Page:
my thanksgiving

I've been trying to figure out a way to tell my thanksgiving day story without all the pretty pictures that take me a ton of effort to create.  There are none of those.  But instead I think I'll tell you how my actual day went.

We decided just a few days before thanksgiving that the family would meet at my oldest son's home at 2pm for dinner.  I was relieved to not be hosting this year for a variety of reasons but I felt sorry for them as between the 2 of them they have 5 children and often have 2 more little cousins at their home.  7 kids with both parents working full time no less.  So dinner for 20 or so.

There was the usual dysfunctional cast of characters, including 1 perfectionist (me), a sweet holy roller, an atheist, a critic, 4 world class passive aggressives, 1 control freak (hello, me again), 3 recovering addicts and one still wrestling with recovery. Quite the ensemble.

But you know what?  It was fine.  Weeks of pre-worry which transferred into present day worry was a waste of time as usual.  No one killed anyone, no one judged and no harsh words were spoken. We were all kind to each other and accepted each other exactly where we are in each of our journeys.  The children were adorable. An older married couple kissed for the first time in years, I'm sure because of the lightness of the day. Young couples held hands and we all said grace.  The food was excellent and the house was immaculate but that was never the point. The point always was and will always be love.  xo


butternut squash stuffed mushrooms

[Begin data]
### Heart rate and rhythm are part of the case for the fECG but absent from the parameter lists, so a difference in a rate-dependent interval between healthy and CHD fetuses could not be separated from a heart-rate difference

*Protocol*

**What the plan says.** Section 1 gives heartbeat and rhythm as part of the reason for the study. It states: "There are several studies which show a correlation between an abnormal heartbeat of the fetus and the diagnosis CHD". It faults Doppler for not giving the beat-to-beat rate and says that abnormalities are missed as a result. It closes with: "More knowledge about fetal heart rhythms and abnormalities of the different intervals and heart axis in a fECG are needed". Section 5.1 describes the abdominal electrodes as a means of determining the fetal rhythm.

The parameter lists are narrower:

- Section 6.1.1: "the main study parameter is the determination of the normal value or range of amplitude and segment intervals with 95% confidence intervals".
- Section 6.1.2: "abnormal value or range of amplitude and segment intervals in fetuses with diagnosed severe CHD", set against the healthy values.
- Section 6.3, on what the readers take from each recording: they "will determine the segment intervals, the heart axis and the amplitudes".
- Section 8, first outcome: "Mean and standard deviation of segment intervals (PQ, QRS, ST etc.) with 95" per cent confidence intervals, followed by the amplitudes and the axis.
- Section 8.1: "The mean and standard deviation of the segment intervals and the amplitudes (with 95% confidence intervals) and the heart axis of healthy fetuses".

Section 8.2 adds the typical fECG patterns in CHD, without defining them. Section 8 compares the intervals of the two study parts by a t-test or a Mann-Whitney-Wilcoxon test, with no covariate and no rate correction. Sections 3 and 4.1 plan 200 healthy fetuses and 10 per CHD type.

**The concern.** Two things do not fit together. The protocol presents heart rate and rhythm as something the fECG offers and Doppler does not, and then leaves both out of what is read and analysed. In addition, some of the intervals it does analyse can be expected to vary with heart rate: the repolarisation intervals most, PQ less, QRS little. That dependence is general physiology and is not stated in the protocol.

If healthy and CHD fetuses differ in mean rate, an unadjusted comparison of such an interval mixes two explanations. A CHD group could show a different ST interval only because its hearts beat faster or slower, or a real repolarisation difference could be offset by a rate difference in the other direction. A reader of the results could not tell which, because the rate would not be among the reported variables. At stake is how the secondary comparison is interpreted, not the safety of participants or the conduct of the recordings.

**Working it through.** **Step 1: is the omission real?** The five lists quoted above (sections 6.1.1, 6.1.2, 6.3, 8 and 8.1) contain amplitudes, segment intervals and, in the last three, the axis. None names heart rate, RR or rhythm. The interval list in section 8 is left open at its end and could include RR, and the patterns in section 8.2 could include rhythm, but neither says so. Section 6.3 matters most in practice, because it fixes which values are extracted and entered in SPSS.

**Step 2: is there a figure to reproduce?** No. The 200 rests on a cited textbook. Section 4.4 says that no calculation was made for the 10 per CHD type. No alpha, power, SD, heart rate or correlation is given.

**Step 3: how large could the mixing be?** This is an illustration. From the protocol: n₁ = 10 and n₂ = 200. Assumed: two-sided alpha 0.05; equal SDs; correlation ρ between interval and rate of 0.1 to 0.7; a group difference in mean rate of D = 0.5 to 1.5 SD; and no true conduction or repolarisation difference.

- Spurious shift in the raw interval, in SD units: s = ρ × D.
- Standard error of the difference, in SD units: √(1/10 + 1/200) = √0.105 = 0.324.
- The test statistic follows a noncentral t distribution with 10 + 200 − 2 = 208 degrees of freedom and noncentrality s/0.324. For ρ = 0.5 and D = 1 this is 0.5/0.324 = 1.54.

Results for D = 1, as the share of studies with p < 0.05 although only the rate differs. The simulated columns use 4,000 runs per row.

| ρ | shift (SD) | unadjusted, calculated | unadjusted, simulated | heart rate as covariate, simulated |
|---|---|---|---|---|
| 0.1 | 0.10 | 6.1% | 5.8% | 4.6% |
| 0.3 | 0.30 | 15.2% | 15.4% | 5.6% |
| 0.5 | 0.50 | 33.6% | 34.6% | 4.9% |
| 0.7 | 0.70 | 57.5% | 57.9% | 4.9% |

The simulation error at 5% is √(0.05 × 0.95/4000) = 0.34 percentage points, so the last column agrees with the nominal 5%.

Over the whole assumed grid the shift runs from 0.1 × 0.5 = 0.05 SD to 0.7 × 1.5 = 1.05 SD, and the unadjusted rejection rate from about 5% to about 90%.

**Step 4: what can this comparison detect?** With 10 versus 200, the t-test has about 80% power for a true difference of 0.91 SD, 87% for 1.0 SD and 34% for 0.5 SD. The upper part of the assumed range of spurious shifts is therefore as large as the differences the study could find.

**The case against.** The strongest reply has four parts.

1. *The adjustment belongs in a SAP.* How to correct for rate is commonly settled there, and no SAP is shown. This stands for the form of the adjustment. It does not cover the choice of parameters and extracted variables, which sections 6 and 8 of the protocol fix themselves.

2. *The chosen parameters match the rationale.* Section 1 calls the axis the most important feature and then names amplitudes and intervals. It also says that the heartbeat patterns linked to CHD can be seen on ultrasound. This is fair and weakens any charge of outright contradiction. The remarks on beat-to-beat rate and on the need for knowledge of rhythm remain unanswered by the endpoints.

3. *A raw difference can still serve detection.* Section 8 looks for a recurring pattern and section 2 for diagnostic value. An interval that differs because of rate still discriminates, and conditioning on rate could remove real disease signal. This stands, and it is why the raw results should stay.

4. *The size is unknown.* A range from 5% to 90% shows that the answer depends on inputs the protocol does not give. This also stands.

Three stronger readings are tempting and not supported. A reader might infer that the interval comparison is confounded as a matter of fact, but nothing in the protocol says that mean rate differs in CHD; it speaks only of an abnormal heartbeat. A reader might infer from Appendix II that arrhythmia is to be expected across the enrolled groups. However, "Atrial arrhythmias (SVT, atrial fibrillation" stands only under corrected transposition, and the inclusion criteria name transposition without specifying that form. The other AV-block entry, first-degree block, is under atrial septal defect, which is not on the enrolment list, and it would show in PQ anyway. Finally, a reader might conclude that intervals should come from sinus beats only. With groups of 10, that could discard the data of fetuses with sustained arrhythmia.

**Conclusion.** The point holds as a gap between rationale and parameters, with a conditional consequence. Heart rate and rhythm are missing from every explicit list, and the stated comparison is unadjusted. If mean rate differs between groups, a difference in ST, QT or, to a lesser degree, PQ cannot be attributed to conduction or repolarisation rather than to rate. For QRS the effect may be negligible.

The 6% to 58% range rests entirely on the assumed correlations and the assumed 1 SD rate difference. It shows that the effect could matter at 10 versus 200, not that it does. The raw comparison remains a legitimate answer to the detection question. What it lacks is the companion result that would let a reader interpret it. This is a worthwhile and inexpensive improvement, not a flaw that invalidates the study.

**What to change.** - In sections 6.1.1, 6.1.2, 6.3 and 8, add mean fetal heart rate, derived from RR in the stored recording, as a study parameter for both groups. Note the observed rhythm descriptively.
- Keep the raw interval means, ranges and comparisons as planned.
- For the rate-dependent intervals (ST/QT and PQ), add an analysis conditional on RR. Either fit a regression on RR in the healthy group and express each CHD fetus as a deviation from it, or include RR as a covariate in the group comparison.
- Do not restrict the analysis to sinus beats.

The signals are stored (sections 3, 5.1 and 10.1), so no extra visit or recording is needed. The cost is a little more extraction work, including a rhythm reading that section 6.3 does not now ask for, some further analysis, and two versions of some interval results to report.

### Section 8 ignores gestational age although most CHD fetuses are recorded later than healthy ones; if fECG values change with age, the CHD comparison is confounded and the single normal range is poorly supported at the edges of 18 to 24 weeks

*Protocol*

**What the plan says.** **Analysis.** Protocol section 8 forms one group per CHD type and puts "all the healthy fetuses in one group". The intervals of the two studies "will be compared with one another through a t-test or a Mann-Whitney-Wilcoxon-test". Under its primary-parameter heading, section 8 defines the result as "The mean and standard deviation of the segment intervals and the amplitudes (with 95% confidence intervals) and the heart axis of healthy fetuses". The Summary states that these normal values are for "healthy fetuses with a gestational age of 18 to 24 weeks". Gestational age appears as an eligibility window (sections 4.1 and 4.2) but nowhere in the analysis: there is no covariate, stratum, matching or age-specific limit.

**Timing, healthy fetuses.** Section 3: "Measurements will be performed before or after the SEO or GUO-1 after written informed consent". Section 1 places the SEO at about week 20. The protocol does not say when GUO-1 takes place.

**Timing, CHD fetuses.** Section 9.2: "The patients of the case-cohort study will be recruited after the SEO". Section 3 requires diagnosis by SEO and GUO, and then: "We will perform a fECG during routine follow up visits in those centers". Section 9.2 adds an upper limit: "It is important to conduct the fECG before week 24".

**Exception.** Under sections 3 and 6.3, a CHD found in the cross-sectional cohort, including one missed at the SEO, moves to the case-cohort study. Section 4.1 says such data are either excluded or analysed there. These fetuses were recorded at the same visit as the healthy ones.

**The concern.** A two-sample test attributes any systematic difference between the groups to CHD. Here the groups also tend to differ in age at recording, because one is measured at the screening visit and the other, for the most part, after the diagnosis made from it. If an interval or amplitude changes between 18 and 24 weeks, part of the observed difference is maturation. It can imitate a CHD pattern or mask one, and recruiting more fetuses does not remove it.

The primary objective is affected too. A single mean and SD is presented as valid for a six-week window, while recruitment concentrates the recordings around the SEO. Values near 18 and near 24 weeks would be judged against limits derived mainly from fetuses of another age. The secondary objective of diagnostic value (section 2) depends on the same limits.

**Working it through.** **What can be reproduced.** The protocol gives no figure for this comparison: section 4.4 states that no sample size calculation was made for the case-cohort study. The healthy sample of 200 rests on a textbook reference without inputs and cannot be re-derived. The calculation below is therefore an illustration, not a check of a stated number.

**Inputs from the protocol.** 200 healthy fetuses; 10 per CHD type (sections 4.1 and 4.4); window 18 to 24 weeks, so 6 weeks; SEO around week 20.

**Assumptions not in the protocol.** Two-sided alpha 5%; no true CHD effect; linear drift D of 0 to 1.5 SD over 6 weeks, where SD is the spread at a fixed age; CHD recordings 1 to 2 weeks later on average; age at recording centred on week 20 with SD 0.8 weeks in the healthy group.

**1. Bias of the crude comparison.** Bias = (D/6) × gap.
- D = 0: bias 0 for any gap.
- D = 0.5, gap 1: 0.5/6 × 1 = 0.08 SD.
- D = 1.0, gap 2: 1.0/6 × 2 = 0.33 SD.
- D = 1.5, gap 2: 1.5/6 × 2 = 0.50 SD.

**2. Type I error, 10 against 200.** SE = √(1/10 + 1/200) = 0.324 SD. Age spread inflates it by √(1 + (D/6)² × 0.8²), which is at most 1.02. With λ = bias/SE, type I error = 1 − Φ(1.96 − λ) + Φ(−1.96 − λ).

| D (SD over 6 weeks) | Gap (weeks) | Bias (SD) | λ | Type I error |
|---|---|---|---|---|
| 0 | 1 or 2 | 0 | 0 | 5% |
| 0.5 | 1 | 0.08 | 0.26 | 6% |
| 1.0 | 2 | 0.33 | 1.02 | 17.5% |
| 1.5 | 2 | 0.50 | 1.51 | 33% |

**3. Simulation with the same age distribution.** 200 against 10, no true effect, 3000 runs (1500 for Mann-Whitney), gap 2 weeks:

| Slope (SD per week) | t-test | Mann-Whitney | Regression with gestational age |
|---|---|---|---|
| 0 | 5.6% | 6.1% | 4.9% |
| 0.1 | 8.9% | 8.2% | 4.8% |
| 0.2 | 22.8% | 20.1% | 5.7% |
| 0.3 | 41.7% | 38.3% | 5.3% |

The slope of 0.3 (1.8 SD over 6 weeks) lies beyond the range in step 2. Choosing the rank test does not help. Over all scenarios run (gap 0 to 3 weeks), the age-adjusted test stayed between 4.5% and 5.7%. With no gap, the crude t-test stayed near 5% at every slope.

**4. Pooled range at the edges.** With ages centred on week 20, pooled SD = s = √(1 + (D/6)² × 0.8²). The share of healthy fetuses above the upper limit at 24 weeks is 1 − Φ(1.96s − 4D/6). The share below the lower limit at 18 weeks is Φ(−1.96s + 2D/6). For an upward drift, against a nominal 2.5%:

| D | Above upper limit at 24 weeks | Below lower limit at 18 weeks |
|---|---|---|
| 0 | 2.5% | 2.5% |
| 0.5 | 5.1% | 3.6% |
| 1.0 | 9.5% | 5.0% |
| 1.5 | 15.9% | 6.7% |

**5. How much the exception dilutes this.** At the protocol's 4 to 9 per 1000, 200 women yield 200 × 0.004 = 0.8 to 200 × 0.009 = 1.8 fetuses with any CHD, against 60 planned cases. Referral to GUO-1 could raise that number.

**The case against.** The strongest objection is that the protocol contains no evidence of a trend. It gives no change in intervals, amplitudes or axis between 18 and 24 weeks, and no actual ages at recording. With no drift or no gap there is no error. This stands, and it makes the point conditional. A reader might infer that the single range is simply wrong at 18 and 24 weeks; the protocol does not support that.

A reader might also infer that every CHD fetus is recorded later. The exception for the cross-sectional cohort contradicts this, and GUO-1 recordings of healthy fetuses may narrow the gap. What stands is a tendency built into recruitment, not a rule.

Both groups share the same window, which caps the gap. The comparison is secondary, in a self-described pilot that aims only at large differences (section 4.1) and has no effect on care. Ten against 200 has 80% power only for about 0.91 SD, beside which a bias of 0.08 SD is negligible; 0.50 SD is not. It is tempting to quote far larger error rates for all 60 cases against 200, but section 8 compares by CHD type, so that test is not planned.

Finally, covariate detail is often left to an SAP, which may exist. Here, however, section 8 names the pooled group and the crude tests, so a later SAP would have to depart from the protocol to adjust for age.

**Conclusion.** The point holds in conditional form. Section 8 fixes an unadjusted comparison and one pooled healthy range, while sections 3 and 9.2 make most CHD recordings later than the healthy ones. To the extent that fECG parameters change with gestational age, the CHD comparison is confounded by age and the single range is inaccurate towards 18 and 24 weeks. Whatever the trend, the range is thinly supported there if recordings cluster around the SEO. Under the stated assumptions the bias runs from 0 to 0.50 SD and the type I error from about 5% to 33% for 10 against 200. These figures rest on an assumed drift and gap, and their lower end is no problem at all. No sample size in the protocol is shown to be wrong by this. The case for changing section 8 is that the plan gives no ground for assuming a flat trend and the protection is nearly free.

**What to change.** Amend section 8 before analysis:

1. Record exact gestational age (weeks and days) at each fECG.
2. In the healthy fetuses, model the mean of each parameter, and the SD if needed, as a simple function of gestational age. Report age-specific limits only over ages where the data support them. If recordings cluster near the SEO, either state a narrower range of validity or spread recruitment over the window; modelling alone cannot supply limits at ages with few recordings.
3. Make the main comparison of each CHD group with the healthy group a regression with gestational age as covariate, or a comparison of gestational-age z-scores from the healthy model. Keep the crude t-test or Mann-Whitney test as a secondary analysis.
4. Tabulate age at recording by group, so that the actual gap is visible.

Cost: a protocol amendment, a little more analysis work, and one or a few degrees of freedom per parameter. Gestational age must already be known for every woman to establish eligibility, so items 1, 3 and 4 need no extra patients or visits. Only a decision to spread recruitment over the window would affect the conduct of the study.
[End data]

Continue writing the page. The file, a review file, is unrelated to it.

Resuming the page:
Don't let this poor photo fool you into thinking these stuffed mushrooms are not delicious because they are. The sun was setting and this was the best image I could capture.  The recipe for the risotto is right HERE and is super easy.  I just brushed the insides of the cleaned portobello with some garlic infused olive oil and roasted them for about 10-15 minutes at 375.  I overdid it a little and the edges started to burn but they were still delicious.  I then scooped the risotto into each mushroom cap and added some chopped fresh cilantro.  You could add parsley or whatever other fresh herbs you have on hand.  Also some chopped walnuts or pecans would be wonderful.

Are you all ready for Thanksgiving?  I'm not.  I'm not even sure if I'm hosting yet!  No worries tho because if I am I'll just call and place an order for everything with our local gourmet market.  They do a great job.  I'll make these as a side or even a main dish for people like me.  Last year these Wild Rice stuffed Mushrooms were a huge hit.  So fingers crossed everyone will be happy.

I'm working on a side project helping a friend completely remodel/renovate her house.  So far it's coming out amazing and I cannot wait to share with you!



inspiration for trying times

These are trying times in many ways. Financially speaking many people are suffering terribly.  I stumbled upon the Ohio Department of Aging/Story Projects (Stephen Andrew Jones' great state) and have been reading everything I can on the site.  Times may be tough now but wow, compared to the Great Depression they are nothing. Reading these stories really show just how luxurious our lives have become. There's so much to learn from the people who actually lived through the depression and most think they are better people because of it.  It's amazing the generosity that existed then.  I wonder what it would be like now?  In the next week I'll be sharing more of these stories.  Enjoy...

Food, Cooking and Eating During the Great Depression

"Mom could make everything taste good - or maybe we were hungry. Our meals were mostly cornmeal mush, dandelions, sybutcel (another weed), puff balls, wheat from the grainery (with permission), wild rabbit, groundhog and turtle. Vegetables, if we had a garden, were cooked in salt water - no flavorings. We used a lot of tallow in place of lard."
- Wilma Blasiman, age 88, Lake Milton
"Our menu for the week was always the same: pasta, vegetables, beans and on occasion some fish. Sundays were always homemade spaghetti and meatballs. So, when we had 'Wonder' bread and bologna, it was a real treat. That did not happen very often."
- Madge Contin Browning, age 92, Columbus